To deliver on global, regional, national and local goals of decarbonised economies, there needs to be due consideration given to the social ramifications and opportunities from this transition. At the Just Transition Finance Lab, we believe that the transition to a low-carbon economy is the investment opportunity of our lifetime. However, this transition will not happen without dislocation of workers, changes in energy prices for consumers and impacts on the social fabric of our society. Therefore, we will need just transitions across the globe to enable the change a low-carbon economy and maintain the social contract in our societies.

Finance must be a key lever for making the just transition a reality. Since the Paris Agreement, a first wave of innovations has placed just transition finance on the map. These efforts have been prompted by a three-fold rationale for financial action:

  • first, just transition is the right and principled thing to do in terms of upholding human rights at a moment of disruptive change;
  • second, it is necessary to win public trust;
  • third, it is the smart thing to do as a way of building the social and human capital needed for long-term value.

The task is now to move from this initial recognition towards practical strategies that result in the reallocation of public and private capital to achieve climate and social goals simultaneously.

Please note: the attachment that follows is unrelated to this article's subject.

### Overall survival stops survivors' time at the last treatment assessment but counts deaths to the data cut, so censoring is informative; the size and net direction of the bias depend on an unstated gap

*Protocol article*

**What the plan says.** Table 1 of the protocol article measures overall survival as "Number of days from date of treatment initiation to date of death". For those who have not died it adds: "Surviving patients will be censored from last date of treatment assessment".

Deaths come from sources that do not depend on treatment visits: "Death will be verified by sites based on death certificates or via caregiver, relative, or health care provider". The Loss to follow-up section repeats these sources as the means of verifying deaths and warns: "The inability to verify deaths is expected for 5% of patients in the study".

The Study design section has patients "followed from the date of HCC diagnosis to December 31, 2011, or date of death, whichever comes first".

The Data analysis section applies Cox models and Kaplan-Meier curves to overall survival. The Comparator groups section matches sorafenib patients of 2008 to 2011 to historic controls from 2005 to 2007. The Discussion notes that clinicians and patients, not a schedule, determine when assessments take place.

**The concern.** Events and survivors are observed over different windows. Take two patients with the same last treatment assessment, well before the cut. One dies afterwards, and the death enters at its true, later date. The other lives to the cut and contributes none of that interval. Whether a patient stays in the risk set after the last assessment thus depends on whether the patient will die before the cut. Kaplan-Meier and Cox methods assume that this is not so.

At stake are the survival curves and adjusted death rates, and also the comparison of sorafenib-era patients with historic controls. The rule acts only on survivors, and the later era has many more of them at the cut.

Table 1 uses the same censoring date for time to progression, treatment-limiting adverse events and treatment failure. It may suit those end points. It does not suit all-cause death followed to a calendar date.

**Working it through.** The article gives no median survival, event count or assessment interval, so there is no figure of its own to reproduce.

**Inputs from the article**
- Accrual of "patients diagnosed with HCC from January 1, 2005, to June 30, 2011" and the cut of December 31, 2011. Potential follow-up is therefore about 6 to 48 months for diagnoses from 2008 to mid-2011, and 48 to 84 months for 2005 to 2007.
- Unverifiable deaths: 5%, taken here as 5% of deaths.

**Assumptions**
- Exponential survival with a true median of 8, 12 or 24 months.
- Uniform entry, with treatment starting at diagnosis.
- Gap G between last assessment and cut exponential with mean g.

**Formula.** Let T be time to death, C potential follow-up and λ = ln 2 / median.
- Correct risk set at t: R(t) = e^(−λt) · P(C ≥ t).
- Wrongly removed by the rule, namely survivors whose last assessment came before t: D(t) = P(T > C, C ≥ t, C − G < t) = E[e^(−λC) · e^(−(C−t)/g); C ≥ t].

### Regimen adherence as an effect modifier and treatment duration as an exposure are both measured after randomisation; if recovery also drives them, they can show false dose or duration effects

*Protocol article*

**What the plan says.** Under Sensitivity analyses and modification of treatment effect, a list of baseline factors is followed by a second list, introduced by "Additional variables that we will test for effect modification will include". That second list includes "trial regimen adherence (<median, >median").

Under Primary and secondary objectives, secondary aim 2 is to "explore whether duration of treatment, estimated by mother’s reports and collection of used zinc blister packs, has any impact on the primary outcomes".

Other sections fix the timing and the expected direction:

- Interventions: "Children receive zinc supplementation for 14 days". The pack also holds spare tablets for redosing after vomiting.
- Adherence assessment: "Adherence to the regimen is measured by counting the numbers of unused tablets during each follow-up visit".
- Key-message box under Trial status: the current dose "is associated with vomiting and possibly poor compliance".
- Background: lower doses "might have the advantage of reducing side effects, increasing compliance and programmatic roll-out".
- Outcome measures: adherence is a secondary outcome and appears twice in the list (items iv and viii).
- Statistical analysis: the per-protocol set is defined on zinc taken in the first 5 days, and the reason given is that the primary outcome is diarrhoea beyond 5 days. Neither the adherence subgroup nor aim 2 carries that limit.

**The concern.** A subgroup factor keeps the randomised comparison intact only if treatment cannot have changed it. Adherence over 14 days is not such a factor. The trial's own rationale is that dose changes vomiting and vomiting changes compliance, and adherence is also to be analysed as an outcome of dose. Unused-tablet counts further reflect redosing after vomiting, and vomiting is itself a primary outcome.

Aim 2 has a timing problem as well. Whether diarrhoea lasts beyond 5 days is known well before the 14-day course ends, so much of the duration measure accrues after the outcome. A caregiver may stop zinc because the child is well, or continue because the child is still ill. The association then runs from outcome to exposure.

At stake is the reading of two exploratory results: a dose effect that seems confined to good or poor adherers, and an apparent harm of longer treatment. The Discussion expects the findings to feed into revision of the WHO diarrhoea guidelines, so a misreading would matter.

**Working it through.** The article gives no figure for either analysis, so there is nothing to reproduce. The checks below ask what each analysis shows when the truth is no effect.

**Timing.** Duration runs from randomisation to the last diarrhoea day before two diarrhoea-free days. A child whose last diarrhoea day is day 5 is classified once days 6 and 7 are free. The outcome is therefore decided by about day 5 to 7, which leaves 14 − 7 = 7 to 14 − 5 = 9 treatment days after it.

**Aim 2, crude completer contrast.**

Just transition finance takes conventional, green, climate and sustainable finance and extends them to encompass the social risks, the social opportunities and the social dialogue that have to be incorporated for climate and wider environmental success. Since 2018, the Just Transition Finance Lab team, through the Grantham Research Institute at the London School of Economics and Political Science, has been working with banks and investors, business and trade unions, policymakers and regulators, plus civil society and academia, across the world to show why and how the financial system can drive delivery of the just transition.

One result of this work has been a growing recognition of three core priorities for just transition finance, which need to be applied to four stakeholder groups, as illustrated in the figure below.

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It is time to move from conceptual acceptance to system transformation. The financial world needs to price in just transition requirements and allocate capital to achieve this goal. The structural role of finance needs to be refreshed. Fundamentally, finance is a service function and, as intermediaries, financial institutions exist to serve households, enterprises and the state to achieve climate and wider sustainability goals. This will require a change in both mindset and operating practices. The graph below demonstrates the Lab’s approach to moving the conversation forward.

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